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Two Steps Back (Update)

Welcome OTB readers . . .

Christine Axsmith, a software contractor for the CIA, considered her blog a success within the select circle of people who could actually access it.

Only people with top-secret security clearances could read her musings, which were posted on Intelink, the intelligence community’s classified intranet. Writing as Covert Communications, CC for short, she opined in her online journal on such national security conundrums as stagflation, the war of ideas in the Middle East and — in her most popular post — bad food in the CIA cafeteria.

But the hundreds of blog readers who responded to her irreverent entries with titles such as “Morale Equals Food” won’t be joining her ever again.

On July 13, after she posted her views on torture and the Geneva Conventions, her blog was taken down and her security badge was revoked. On Monday, Axsmith was terminated by her employer, BAE Systems, which was helping the CIA test software. […]

CIA spokesman Paul Gimigliano declined to comment on Axsmith’s case but said the policy on blogs is that “postings should relate directly to the official business of the author and readers of the site, and that managers should be informed of online projects that use government resources. CIA expects contractors to do the work they are paid to do.”

I don’t have a whole lot of sympathy for a 42-year-old woman who hasn’t figured out the difference between “work” and “personal.” If she should be blogging on anything at work it ought to be technical issues. Double-dumb-@$$ on her supervisors who set her up for unemployment by not squashing any non-work-related chatter from the get go. Insiders from Meade know full well the result of letting people publicly rant on about whatever nonsense pops into their heads (hint: misc.misc). There is a place for people – even cleared people – to express their personal opinions: Blogger.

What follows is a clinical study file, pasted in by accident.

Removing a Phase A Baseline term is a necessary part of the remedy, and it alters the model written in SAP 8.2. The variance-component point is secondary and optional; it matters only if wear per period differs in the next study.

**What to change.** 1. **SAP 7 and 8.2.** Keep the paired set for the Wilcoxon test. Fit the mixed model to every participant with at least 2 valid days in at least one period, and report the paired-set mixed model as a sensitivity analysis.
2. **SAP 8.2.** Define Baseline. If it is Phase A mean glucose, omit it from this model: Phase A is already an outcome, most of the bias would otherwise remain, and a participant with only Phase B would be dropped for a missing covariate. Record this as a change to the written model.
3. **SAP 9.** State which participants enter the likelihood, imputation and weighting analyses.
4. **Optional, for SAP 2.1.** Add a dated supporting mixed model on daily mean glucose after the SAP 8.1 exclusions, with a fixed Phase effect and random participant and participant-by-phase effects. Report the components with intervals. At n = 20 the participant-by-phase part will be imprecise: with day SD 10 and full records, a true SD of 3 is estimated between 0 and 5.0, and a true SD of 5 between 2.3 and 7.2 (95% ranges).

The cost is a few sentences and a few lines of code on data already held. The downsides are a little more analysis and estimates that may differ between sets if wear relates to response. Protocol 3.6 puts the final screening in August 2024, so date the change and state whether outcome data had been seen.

The down-side of course is that the agency is likely to do what any agency in similar circumstances would do: drop the hammer on blogging. They won’t do away with it, but watch out for all sorts of new policies, increased monitoring, and smack-downs for minor infractions. Attitudes about blogging will cool especially with the old-school who will stand by and cluck-cluck about how they just knew this new-fangled nonsense would lead to no good. Those who were making the most of the new medium will sense this unspoken but real pressure to focus on “real” production and traditional communications.

Update: To be clear, I don’t think the bureaucracy will have a negative impact on Intelink (something they don’t control) but on blogging at the CIA (something they definately can control).

And since I’ve now been labeled a member of the VRWC let me note that of all the national security/intel beat reporters at the post she could have gone to, she goes to Dana Priest. The not-so subtle message: CIA squashes dissent from all quarters, even lowly bloggers. Heaven forbid anyone point out that they’re dealing with a waste, fraud and abuse issue. Not that there isn’t plenty more to root out, but even low-hanging fruit is worth something.

Besides, _everyone_ knows you don’t eat in the cafeteria; you get it your way at the BK. ;-)

Michael Tanji

Michael Tanji

Michael Tanji spent nearly 20 years in the US intelligence community. Trained in both SIGINT and HUMINT disciplines he has worked at the Defense Intelligence Agency, the National Security Agency, and the National Reconnaissance Office. At various points in his career he served as an expert in information warfare, computer network operations, computer forensics, and indications and warning. A veteran of the US Army, Michael has served in both strategic and tactical assignments in the Pacific Theater, the Balkans, and the Middle East.